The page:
|Pages/Publication Date:||368 / 2012|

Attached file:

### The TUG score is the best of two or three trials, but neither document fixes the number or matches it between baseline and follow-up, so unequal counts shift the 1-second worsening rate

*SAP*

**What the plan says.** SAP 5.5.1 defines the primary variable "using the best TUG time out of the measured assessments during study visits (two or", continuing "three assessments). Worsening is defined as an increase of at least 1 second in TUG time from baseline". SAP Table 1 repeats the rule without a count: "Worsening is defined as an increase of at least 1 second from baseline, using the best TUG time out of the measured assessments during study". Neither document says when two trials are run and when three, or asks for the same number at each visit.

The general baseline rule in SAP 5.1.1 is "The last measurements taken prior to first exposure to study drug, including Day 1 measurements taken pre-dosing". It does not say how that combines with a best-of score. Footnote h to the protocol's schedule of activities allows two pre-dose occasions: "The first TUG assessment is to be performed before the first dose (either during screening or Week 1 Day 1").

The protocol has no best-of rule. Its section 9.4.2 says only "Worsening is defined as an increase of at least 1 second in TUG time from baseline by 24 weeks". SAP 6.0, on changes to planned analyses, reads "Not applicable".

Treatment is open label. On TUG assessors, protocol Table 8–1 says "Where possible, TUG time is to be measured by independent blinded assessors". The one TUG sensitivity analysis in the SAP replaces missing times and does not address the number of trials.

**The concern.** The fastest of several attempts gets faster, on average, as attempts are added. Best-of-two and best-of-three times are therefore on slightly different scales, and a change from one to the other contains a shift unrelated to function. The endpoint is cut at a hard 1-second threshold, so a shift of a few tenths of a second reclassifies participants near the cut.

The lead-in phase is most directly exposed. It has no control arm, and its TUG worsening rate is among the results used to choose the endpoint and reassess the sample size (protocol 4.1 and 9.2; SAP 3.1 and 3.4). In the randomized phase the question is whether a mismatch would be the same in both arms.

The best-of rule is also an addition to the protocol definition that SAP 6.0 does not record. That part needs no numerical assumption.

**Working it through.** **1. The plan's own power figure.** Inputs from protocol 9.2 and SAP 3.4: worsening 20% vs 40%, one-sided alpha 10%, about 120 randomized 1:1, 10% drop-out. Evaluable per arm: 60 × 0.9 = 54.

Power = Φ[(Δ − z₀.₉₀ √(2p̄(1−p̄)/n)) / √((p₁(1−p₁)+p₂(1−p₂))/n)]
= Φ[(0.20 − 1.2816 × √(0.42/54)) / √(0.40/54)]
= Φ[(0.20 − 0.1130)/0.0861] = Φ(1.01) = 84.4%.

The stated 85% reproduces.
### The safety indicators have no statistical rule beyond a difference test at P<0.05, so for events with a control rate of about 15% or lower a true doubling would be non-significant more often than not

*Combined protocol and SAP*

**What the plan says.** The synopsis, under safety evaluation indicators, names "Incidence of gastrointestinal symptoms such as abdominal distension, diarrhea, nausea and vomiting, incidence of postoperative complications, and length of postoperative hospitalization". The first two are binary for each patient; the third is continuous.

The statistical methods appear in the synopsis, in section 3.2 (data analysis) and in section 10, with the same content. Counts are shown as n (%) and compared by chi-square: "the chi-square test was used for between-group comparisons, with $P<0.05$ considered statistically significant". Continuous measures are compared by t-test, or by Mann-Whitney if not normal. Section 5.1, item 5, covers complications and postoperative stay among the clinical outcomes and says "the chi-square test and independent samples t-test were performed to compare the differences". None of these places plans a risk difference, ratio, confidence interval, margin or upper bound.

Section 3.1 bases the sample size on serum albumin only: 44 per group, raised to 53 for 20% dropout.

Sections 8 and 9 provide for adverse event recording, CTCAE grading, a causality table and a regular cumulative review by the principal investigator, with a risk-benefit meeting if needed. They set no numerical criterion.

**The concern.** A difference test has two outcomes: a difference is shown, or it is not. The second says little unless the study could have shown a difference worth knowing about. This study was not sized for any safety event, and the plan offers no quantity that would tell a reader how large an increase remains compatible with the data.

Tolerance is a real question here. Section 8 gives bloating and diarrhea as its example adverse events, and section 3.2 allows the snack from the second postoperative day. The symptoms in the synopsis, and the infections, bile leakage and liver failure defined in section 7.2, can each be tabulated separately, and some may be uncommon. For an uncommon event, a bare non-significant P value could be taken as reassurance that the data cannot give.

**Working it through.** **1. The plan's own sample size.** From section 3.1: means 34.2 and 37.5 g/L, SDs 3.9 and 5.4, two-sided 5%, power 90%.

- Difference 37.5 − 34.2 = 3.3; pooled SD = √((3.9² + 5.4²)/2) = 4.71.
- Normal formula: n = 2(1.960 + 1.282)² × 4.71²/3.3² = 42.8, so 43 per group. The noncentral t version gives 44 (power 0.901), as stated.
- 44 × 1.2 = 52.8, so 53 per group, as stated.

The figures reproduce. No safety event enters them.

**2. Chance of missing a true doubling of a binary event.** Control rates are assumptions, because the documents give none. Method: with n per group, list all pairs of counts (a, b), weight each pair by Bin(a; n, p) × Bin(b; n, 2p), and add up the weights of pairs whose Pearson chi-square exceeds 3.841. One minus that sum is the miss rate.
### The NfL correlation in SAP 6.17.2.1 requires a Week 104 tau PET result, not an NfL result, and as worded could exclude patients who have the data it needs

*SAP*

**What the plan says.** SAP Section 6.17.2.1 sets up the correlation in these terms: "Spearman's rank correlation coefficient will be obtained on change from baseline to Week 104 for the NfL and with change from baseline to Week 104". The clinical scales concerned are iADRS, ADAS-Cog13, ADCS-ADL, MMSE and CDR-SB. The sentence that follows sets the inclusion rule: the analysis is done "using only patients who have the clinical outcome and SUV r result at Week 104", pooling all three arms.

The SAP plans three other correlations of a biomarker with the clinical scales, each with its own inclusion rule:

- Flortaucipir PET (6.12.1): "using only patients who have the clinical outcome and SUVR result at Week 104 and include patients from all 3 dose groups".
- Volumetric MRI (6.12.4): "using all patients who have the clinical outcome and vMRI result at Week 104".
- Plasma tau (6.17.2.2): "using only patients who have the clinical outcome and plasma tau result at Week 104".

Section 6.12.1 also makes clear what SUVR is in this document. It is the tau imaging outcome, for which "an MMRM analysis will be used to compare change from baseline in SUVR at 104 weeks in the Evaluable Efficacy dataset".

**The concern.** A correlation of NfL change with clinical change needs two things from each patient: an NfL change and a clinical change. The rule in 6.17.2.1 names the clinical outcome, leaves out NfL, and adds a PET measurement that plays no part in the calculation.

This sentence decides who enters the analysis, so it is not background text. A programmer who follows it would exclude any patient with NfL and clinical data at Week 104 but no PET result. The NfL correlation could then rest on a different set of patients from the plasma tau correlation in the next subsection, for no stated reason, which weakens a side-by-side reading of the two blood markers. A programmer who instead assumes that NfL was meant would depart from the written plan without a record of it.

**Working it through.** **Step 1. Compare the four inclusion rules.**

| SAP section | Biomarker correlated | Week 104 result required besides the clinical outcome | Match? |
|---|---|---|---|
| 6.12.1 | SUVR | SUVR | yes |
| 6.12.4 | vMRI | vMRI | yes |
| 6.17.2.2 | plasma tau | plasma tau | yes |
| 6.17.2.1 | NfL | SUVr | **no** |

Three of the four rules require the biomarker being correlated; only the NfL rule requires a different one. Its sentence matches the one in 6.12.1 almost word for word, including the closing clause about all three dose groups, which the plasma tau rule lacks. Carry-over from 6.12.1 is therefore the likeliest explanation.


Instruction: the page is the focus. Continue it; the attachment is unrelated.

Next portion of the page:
America's wars have been waged by "citizen soldiers"—those hometown heroes who fought and sacrificed without expectation of recognition. But though this makes for great movies, the author of Enduring Vietnam argues here, the nation's relationship to its veterans is far more complex. Public gratitude to returning soldiers has often been short-lived, and in the past 60 years, unclear military objectives have made it harder for civilians to stand behind the military. Worse, the armed forces have become less representative of American society as a whole. Here James Wright relates the burdens carried by veterans dating back to the Revolution, as well as those fighting today's wars, challenging Americans to do better for those who serve and sacrifice today.